Société Générale and Patokh Chodiev
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On 10 June 2011, Société Générale entered a transaction with the Public Prosecutors in Anvers, Belgium. The French giant agreed to pay 40 million euros; in exchange, the Public Prosecutors dropped all charges against the bank, who thus kept its record clean.

OSI proved in a previous piece that this was the first such transaction that took place after the Belgian Parliament amended the Code of Criminal Procedure in April 2011. The amendment came into force on 16 May 2011. Two weeks later, on 30 May 2011, the prosecutor who was investigating Société Générale asked his superiors to approve the transaction. 11 days later, on 10 June 2011, the transaction was signed.

OSI also proved there are strong indications that the amendment of the Belgian criminal law was pushed precisely to favor Société Générale.

Frédéric Oudéa, Société Générale’s CEO at the time, had strong connections with the French President Nicholas Sarkozy. Sarkozy, on the other hand, was a close friend of Didier Reynders, at the time Vice-Prime-minister in the Belgian Government and Minister of Finance. The Belgian MPs publicly recognized that it was Reynders who pushed them hard to vote the amendment.

In spite of all these proven truths, the Belgian media keeps accusing Patokh Chodiev, a London-based Uzbek oligarch with Belgian citizenship, for being the alleged beneficiary of the criminal law reform. The Belgian Parliament even created a commission to investigate Chodiev’s naturalization.

It is true that Chodiev and his business partners entered a transaction with the Public Prosecutors in Brussels. However, this transaction happened on 17 June 2011, one week after the transaction between Société Générale and the Public Prosecutors in Anvers. Therefore, Chodiev’s transaction was not the first one, in spite of the media’s recurrent claims.

There is every indication that Chodiev is being framed as a villain in the Belgian media because this helps Société Générale to stay under the radar. This campaign has all the marks of what experts call “black PR.”

OSI will keep digging into this strange case of media blindness and public misattribution of moral responsibility. Sooner or later, one Belgian journalist or politician will talk. Until then, we decided to present more evidence of Société Générale’s guilt.

 

How it all began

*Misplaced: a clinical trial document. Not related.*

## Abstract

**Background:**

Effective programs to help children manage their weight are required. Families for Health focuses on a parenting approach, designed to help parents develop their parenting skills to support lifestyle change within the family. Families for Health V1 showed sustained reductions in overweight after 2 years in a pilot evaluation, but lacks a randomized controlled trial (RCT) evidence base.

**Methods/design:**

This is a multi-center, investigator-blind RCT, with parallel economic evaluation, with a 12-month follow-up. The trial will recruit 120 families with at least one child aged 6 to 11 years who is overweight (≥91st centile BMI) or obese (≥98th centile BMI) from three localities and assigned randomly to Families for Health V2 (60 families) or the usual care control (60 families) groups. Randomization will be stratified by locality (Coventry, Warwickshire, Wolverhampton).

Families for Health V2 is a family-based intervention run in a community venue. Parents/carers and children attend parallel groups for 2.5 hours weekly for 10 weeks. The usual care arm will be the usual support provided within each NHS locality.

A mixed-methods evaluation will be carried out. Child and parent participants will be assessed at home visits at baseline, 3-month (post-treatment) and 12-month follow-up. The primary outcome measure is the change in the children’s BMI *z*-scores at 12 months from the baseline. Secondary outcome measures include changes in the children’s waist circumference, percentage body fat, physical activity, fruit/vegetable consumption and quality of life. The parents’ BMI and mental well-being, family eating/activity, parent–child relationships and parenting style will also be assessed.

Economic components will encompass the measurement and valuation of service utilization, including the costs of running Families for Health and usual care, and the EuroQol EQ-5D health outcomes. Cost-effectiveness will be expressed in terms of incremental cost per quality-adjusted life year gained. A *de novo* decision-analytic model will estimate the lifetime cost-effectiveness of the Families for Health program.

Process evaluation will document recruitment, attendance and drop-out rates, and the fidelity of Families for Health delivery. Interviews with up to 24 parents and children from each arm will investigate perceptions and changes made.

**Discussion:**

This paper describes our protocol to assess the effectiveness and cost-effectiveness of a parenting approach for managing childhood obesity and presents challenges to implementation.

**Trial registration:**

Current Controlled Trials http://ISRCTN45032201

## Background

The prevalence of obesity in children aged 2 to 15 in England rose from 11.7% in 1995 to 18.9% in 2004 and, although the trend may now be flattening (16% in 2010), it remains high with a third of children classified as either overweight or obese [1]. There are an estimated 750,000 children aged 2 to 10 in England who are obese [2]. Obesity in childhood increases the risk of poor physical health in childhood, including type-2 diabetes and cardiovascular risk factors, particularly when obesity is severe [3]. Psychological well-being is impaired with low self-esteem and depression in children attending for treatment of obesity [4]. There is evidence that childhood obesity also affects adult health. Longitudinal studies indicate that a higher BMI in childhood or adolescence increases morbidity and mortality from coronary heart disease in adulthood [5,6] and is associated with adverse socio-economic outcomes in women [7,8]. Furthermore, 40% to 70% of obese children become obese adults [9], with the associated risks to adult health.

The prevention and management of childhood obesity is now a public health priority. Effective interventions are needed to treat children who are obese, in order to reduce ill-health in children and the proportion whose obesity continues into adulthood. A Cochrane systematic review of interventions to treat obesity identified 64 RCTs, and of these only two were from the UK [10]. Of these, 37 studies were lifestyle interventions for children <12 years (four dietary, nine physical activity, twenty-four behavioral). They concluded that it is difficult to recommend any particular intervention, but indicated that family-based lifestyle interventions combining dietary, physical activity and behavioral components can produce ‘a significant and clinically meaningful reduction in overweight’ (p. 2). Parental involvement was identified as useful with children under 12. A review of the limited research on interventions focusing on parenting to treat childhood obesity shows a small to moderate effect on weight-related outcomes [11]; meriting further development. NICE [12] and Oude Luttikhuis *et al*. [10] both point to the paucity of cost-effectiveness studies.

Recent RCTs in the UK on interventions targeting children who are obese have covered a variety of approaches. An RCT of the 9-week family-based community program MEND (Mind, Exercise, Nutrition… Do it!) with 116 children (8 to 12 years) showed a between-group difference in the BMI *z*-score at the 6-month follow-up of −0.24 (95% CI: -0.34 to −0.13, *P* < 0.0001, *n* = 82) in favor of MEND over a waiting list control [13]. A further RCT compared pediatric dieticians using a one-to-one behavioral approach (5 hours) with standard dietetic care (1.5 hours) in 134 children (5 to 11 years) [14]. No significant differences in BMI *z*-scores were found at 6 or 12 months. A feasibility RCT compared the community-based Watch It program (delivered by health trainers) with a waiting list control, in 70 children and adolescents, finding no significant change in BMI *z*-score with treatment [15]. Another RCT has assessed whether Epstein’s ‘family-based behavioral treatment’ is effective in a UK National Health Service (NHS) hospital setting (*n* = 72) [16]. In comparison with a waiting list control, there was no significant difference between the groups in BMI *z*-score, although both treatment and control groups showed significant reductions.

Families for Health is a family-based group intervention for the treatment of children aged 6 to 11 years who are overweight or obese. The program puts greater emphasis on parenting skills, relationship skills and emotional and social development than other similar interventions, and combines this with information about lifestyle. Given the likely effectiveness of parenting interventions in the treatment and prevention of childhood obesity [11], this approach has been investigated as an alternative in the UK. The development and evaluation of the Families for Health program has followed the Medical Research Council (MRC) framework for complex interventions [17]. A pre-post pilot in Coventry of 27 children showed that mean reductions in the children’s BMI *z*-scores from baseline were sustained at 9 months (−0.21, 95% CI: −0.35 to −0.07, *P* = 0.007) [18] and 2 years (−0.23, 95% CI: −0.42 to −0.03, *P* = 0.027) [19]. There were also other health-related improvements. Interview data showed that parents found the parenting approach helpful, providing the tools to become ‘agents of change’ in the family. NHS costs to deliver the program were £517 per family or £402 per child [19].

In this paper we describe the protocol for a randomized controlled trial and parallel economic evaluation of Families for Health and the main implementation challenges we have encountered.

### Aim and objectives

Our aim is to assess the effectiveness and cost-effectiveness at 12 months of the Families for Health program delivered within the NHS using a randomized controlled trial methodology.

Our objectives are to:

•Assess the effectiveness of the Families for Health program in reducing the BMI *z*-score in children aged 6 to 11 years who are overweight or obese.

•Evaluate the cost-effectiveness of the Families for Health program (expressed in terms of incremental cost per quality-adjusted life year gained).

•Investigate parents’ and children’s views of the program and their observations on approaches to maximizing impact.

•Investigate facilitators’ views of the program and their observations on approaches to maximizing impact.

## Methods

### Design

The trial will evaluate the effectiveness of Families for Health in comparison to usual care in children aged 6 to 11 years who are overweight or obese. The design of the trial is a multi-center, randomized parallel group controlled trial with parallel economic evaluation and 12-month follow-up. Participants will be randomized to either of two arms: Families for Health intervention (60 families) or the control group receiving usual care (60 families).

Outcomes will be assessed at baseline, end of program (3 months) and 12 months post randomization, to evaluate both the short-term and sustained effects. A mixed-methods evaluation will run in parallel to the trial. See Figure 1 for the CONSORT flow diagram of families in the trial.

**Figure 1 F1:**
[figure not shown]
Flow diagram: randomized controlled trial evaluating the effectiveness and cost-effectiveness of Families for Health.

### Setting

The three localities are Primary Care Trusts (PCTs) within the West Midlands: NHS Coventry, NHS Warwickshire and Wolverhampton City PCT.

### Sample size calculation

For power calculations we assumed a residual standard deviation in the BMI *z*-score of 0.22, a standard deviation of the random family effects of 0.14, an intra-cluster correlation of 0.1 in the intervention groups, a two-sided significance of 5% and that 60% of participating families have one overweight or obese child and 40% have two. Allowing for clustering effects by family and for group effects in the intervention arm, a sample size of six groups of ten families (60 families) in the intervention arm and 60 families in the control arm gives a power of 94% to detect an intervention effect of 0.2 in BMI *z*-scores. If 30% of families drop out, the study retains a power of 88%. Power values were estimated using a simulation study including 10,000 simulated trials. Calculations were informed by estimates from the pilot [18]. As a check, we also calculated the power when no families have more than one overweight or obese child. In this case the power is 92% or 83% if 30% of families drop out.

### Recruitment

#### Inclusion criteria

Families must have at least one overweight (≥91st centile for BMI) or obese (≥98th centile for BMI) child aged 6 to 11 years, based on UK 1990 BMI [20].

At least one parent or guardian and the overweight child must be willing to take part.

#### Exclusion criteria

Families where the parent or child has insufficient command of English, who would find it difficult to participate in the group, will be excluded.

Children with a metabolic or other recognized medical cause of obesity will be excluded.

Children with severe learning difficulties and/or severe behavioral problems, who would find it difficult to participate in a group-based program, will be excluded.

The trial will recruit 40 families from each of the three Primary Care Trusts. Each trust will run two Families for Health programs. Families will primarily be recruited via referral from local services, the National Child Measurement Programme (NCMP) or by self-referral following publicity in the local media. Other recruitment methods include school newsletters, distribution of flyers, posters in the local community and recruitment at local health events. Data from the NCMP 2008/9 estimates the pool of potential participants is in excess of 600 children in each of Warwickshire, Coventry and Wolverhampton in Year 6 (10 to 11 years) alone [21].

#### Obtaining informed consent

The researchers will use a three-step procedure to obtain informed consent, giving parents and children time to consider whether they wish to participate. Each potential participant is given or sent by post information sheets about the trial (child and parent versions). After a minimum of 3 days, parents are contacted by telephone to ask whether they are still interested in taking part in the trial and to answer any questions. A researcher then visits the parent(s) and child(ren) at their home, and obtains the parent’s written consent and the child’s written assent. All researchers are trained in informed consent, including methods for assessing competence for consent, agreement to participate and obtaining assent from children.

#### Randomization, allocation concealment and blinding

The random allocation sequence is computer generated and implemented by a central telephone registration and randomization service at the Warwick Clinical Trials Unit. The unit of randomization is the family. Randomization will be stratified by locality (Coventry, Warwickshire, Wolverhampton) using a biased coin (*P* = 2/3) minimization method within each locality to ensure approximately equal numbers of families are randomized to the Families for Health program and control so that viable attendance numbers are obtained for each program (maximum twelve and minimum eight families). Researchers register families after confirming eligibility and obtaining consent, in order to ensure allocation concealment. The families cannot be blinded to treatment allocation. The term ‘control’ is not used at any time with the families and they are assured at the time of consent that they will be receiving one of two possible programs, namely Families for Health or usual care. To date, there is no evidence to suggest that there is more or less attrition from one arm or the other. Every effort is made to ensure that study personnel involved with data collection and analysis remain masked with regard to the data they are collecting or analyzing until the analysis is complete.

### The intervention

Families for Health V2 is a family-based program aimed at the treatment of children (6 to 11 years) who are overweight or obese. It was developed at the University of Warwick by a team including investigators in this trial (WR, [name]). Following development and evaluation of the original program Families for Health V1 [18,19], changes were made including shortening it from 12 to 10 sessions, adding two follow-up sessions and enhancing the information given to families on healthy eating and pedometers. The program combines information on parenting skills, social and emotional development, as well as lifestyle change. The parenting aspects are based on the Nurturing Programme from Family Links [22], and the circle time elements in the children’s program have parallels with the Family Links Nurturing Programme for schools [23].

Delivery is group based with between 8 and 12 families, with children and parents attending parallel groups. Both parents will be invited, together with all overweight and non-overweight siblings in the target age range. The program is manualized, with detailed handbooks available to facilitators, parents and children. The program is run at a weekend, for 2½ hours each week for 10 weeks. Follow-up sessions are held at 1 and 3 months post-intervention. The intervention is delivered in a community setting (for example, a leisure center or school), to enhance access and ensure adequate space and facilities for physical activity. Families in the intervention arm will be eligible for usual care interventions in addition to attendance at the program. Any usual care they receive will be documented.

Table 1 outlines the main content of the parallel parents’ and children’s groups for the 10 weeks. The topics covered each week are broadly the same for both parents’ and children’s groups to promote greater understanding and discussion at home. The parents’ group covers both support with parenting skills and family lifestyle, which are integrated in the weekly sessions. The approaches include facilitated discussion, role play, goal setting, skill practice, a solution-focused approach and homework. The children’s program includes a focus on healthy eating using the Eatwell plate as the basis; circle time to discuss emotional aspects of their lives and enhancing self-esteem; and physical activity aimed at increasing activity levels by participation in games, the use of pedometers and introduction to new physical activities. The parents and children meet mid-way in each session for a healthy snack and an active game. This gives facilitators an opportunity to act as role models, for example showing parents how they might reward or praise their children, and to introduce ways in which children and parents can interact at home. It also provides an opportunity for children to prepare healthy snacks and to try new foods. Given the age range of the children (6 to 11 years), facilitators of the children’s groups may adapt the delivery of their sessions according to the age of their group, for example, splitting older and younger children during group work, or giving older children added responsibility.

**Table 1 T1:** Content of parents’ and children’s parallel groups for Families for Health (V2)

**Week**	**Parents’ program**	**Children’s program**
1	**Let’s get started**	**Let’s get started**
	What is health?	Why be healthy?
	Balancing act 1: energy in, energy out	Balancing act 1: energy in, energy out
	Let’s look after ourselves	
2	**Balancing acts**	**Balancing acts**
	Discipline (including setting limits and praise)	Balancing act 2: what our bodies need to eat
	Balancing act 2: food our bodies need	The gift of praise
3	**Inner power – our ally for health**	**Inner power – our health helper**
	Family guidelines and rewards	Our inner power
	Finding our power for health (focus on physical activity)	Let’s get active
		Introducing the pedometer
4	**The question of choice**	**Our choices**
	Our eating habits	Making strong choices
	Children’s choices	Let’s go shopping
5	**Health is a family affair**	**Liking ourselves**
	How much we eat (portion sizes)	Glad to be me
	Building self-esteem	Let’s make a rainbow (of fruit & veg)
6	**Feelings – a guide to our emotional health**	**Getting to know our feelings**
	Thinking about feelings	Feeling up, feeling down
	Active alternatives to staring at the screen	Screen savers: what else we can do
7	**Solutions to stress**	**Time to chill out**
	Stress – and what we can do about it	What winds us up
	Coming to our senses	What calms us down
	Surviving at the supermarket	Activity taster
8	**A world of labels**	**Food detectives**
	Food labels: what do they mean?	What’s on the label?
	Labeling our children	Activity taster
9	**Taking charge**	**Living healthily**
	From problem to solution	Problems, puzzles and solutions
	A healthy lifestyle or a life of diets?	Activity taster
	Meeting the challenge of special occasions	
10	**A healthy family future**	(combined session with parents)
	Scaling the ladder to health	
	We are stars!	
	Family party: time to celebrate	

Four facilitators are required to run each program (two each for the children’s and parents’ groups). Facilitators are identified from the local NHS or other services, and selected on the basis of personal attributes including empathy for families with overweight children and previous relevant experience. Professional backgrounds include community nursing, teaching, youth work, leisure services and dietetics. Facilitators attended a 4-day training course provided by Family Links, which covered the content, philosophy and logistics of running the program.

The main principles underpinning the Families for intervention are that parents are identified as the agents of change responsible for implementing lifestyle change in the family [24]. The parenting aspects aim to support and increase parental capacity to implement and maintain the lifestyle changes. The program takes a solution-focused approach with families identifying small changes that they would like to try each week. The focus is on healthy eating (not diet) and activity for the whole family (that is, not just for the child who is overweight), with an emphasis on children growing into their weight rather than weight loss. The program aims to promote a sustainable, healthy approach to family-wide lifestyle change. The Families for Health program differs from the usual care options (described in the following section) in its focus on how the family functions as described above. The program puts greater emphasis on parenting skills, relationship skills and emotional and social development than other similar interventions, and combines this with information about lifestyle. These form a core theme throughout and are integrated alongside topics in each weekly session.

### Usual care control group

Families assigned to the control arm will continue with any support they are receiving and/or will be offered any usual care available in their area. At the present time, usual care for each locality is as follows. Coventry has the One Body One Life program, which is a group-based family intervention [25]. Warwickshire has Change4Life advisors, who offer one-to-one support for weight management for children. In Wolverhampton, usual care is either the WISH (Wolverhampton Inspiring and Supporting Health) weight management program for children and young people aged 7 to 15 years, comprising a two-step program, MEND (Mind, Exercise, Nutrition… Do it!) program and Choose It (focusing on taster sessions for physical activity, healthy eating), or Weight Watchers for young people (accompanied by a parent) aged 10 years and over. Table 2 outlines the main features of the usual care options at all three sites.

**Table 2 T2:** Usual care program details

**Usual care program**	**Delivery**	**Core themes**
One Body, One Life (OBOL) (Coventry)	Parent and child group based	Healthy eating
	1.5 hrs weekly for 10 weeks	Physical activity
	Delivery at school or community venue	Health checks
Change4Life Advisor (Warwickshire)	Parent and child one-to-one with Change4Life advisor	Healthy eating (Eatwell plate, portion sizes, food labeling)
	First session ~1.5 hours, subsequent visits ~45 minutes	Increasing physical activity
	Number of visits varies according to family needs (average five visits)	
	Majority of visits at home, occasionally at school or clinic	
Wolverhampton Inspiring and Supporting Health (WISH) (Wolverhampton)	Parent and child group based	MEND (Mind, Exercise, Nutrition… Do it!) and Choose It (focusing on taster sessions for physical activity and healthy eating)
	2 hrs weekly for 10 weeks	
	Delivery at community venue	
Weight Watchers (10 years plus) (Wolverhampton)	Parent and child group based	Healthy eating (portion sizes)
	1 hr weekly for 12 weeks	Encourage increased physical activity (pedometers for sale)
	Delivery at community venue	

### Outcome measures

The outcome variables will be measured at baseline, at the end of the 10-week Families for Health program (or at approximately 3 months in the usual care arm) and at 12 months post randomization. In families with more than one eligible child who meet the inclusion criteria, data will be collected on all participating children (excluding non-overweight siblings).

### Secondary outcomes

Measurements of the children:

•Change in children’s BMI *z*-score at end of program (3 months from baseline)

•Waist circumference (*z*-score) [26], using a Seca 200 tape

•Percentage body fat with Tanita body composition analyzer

Between 1999 and 2002 the Belgian branch of Société Générale bought over 20 Belgian companies. These companies were then sold to various investors, either by Société Générale in Belgium, or by its mother-company in Paris, France.

What looked like a normal business deal was in fact a huge money laundry and tax evasion scheme. Société Générale created dummy accounts for these investors, helping them all the way to avoid paying taxes.

According to the Public Prosecutor’s office in Turnhout, Société Générale has provided the necessary false documents and bank accounts for the disputed money flows. According to the same source, the fraud, discovered in 2010, amounted to 89 million euros. (source: http://www.dhnet.be/)

The case, which was eventually transferred to the Public Prosecutor’s office in Anvers, was closed in June 2011, with Société Générale paying 40 million euros – almost half of the discovered fraud.

It is worth mentioning that, when they reported the news in July 2011, the Belgian media acknowledged this was the first transaction that took place after the reform of the Belgian Code of Criminal Procedure (see, for instance, here: http://www.lalibre.be/). An access of honesty and good reporting that has never occurred since then.

 

Idealism as a weapon of choice for consummate cynics

It is precisely the fact that Chodiev is an oligarch that helped the Belgian media to transform him into the perfect scapegoat. He came to Belgium from the former Soviet Union – so he must be connected with the Russian mafia. He wasn’t born in Belgium – so he’s vulnerable. He is rich – so he’s suspect. He made his fortune exploiting natural resources – so he must be dirty. In short, if you want to frame someone, Chodiev would make a perfect choice.

The Belgian media and the Belgian politicians are putting up a great show, where they spectacularly kill a mosquito to hide an elephant. The show is best performed if at least some politicians genuinely believe that the mosquito is the true elephant.

This is the case of Georges Gilkinet, the vice-president of the parliamentary commission that investigates Chodiev. As an idealist ecologist, he puts a lot of energy into fighting Chodiev, since he represents everything Gilkinet hates. The irony is that one morning Gilkinet will wake up realizing he was played by an even worse ideological enemy: Société Générale.

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